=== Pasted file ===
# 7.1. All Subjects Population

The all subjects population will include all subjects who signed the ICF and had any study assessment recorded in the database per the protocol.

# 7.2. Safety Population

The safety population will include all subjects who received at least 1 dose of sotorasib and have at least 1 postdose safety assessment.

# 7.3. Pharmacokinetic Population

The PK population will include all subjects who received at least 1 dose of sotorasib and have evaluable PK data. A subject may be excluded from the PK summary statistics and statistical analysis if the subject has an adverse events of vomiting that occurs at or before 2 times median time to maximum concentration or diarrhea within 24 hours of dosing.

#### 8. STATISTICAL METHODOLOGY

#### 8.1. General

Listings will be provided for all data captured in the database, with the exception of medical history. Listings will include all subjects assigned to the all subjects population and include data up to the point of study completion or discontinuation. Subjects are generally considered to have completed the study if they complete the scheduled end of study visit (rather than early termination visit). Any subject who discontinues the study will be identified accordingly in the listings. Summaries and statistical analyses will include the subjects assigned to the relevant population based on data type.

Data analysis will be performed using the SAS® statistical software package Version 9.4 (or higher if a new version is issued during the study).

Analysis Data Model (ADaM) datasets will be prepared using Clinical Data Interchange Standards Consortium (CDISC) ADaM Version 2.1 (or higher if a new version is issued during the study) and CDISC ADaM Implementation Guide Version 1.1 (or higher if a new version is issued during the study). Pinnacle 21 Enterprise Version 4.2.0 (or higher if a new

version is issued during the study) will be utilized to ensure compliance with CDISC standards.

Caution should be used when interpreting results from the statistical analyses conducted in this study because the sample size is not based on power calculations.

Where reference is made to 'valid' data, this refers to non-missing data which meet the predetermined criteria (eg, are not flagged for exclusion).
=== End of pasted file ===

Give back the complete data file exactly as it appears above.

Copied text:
# 7.1. All Subjects Population

The all subjects population will include all subjects who signed the ICF and had any study assessment recorded in the database per the protocol.

# 7.2. Safety Population

The safety population will include all subjects who received at least 1 dose of sotorasib and have at least 1 postdose safety assessment.

# 7.3. Pharmacokinetic Population

The PK population will include all subjects who received at least 1 dose of sotorasib and have evaluable PK data. A subject may be excluded from the PK summary statistics and statistical analysis if the subject has an adverse events of vomiting that occurs at or before 2 times median time to maximum concentration or diarrhea within 24 hours of dosing.

#### 8. STATISTICAL METHODOLOGY

#### 8.1. General

Listings will be provided for all data captured in the database, with the exception of medical history. Listings will include all subjects assigned to the all subjects population and include data up to the point of study completion or discontinuation. Subjects are generally considered to have completed the study if they complete the scheduled end of study visit (rather than early termination visit). Any subject who discontinues the study will be identified accordingly in the listings. Summaries and statistical analyses will include the subjects assigned to the relevant population based on data type.

Data analysis will be performed using the SAS® statistical software package Version 9.4 (or higher if a new version is issued during the study).

Analysis Data Model (ADaM) datasets will be prepared using Clinical Data Interchange Standards Consortium (CDISC) ADaM Version 2.1 (or higher if a new version is issued during the study) and CDISC ADaM Implementation Guide Version 1.1 (or higher if a new version is issued during the study). Pinnacle 21 Enterprise Version 4.2.0 (or higher if a new

version is issued during the study) will be utilized to ensure compliance with CDISC standards.

Caution should be used when interpreting results from the statistical analyses conducted in this study because the sample size is not based on power calculations.

Where reference is made to 'valid' data, this refers to non-missing data which meet the predetermined criteria (eg, are not flagged for exclusion).